Perhaps, this is why we need to start thinking about a lawsuit in Maryland as well. Governor O’Malley decided fracking was good to go after years of study by a largely hell-bent opposition committee, and then our politically correct legislature composed largely of Maryland City Slickers (MCS), re-imposed a moratorium. It is only wasting time, of course, and the real purpose, as in New York, is to allow more time for fractivists to tarnish public perceptions of the technology with false information from sources such as Sierra Club and the Chesapeake Action Network – Maryland’s little DCS.
When the Maryland moratorium ends in 2017, there is a good chance Gov. Hogan will make something happen, but don’t underestimate the impact of the tiniest fractivist symbolic wins, meaningless things such as banning fracking in Prince Georges County. The only good news coming from my side of the Mason Dixie line to date is that Cove Point LNG is still humming along and knocking down the idiotic threats to its operation one at a time.
When we are able to start exporting liquid gas out of there and Cheniere Energy’s export terminal in Sabine Pass, Louisiana, on top of sending gas to our Canadian friends, we might start seeing prices settle closer to market value and see production and jobs start coming back. Until then, take them to court and let the reason of law be on our side.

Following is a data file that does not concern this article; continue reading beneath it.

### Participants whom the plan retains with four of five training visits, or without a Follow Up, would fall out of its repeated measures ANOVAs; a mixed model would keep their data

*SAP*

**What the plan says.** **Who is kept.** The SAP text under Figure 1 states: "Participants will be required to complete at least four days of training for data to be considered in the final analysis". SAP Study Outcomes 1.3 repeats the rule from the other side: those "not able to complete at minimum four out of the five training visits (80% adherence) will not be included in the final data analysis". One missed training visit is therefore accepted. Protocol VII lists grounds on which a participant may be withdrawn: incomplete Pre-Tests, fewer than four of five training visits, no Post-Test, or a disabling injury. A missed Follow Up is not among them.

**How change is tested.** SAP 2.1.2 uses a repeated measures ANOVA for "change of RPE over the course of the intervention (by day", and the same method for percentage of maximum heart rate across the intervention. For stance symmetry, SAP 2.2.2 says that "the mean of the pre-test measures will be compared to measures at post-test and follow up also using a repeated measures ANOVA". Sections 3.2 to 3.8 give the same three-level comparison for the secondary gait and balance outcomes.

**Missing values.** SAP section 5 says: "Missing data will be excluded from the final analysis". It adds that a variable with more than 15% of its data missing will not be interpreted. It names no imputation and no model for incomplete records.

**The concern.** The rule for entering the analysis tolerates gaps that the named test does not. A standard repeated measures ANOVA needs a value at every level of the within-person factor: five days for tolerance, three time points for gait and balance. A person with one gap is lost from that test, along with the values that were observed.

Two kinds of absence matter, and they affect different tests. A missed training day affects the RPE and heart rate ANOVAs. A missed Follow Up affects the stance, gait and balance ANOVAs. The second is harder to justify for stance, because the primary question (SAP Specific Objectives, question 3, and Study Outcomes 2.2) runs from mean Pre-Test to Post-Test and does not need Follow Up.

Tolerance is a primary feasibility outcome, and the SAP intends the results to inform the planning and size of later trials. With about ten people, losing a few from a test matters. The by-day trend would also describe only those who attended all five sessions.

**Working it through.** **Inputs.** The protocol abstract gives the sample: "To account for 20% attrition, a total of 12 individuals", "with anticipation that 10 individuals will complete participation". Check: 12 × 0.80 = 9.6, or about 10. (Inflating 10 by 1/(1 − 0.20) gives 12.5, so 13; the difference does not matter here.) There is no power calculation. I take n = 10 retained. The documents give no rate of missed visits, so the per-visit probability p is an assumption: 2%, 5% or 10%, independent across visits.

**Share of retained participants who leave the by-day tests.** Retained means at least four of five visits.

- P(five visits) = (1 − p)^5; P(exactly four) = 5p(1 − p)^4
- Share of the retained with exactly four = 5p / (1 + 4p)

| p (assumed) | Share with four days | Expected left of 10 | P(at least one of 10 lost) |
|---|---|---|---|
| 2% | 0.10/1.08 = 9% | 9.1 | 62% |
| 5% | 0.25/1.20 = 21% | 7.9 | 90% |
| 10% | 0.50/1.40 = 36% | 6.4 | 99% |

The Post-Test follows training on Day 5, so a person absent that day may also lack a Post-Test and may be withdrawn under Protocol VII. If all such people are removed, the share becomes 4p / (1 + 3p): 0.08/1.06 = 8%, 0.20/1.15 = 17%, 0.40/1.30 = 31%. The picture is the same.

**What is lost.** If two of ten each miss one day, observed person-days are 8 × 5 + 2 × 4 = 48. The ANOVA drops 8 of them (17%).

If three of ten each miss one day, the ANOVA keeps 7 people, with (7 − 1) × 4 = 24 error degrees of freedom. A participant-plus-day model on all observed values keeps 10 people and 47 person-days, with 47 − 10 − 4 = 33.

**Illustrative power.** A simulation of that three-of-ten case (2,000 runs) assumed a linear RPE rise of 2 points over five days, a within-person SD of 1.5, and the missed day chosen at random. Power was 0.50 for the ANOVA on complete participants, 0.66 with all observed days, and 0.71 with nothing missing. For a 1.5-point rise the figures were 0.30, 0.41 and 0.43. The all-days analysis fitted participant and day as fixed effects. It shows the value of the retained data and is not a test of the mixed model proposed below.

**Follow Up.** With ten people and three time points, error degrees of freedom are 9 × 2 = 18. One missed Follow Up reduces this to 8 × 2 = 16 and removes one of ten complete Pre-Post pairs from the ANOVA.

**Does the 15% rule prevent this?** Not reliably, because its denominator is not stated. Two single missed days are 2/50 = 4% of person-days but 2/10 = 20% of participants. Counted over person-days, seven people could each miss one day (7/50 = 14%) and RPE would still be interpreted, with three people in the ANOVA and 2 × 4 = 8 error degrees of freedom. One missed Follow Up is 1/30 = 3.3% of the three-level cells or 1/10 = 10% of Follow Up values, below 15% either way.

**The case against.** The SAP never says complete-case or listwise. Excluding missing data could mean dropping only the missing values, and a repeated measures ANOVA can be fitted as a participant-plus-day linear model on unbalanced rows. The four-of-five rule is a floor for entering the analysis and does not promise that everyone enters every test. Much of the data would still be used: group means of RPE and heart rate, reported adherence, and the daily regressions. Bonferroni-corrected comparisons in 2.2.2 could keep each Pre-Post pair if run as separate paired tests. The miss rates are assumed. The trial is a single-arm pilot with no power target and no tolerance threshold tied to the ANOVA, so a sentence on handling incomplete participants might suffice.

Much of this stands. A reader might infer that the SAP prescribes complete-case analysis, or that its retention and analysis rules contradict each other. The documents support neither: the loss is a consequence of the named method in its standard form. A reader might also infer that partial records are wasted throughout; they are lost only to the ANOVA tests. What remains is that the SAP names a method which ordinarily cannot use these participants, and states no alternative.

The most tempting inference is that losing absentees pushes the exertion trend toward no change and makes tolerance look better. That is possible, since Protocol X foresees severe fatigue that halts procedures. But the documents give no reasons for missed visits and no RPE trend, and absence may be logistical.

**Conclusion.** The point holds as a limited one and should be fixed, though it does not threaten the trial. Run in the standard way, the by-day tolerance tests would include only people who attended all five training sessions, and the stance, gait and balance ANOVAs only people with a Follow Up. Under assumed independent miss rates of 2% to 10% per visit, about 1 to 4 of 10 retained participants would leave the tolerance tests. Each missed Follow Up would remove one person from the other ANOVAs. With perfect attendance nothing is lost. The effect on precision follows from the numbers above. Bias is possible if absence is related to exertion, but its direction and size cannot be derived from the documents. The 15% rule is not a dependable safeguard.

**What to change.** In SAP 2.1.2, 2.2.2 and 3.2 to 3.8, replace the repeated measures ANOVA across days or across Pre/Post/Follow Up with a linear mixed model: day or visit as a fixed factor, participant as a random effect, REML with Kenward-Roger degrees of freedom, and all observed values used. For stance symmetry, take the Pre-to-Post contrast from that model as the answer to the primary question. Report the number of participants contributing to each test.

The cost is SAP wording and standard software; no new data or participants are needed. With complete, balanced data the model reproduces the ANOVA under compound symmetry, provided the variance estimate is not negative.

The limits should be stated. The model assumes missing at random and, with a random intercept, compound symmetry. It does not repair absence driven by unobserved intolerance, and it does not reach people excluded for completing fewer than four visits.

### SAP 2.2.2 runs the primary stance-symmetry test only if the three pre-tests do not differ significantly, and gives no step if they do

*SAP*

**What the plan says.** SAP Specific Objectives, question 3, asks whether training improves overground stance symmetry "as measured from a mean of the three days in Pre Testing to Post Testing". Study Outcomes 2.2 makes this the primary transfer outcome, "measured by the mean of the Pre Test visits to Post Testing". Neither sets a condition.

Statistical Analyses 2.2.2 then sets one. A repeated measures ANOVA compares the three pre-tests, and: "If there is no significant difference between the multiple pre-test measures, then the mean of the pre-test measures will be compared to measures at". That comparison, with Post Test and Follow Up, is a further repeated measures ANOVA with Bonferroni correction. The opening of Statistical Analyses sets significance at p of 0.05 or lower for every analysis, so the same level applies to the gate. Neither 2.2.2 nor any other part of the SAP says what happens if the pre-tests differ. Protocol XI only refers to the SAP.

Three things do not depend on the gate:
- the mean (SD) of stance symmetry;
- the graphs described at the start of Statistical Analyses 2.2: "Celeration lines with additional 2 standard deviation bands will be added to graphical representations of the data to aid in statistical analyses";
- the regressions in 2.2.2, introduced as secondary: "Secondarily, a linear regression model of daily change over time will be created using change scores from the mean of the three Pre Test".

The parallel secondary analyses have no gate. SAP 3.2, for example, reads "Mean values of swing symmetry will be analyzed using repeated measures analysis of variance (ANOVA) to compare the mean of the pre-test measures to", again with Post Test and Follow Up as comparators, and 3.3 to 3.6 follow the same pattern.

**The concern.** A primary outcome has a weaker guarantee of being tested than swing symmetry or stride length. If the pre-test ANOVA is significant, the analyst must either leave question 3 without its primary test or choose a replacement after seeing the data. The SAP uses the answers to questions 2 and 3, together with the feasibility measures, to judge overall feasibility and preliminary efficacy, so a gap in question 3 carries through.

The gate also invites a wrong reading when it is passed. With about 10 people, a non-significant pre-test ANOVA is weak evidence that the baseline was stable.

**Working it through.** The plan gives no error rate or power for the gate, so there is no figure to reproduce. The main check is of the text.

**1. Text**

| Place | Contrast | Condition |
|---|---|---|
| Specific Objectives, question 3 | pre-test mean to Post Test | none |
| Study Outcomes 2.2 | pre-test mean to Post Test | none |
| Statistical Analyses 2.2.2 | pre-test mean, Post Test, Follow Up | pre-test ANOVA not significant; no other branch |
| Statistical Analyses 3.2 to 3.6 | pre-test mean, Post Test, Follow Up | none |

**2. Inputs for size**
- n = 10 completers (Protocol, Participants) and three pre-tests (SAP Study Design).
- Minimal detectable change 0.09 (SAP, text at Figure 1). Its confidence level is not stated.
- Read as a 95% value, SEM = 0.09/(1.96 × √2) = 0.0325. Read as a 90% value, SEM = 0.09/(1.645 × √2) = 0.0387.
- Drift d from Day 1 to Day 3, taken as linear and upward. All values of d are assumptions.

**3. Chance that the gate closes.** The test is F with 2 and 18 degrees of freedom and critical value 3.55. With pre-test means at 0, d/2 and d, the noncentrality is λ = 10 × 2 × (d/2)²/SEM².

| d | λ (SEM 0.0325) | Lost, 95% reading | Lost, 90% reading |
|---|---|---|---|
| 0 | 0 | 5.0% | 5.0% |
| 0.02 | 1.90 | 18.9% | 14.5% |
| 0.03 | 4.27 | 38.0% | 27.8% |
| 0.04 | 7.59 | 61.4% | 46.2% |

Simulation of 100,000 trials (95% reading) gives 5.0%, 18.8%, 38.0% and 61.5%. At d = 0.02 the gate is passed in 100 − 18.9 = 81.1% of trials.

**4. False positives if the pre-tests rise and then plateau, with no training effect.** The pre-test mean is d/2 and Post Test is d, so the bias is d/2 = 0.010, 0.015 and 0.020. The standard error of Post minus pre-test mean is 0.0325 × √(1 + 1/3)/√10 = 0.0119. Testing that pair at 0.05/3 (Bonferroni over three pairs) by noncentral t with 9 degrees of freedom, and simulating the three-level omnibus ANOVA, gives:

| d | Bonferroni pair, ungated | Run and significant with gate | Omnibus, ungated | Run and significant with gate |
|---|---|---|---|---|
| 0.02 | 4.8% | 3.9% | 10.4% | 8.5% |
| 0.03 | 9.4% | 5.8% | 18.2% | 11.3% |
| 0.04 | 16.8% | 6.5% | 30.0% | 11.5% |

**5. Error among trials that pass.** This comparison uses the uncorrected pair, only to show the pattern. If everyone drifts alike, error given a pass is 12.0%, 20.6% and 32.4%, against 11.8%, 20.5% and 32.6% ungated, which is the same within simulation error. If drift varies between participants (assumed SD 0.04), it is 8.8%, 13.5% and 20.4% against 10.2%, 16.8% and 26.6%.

Editor’s Note: These are great points and K.J. is exactly correct; these lawsuits are overdue and the only way to remedy injustices foisted on rural counties in the Upper Delaware region, Upstate New York and Western Maryland. It’s too easy for spineless politicians and agencies to run scared of people such Barbara Arrindell who only defense to the DRBC lawsuit is to argue the agency should be entitled to study the matter forever, irrespective of the evidence and the law, not to mention to the experience of the sister SRBC on whom most of the same Commissioners sit. The strength of the DRBC lawsuit is also obvious from the sputtering reaction of Delaware Povertykeeper Maya van Rossum, who carefully avoids the serious legal issue involved by spouting nonsense such as this:
The DRBC’s authority over shale gas extraction, given the impacts of drilling and fracking for gas, is legally clear and strong.
Her position is to ignore the law and rely solely upon the seriousness of the matter as she perceives it. It’s like calling 911 because there’s a spider in your house. The fact you’re deathly afraid of spiders is not someone else’s emergency and that’s not the purpose of the 911 system. Likewise, the Povertykeeper’s unwarranted and hyped-up fears of fracking aren’t sufficient to create DRBC authority that doesn’t exist and thereby wipe out the Constitutional rights of landowners.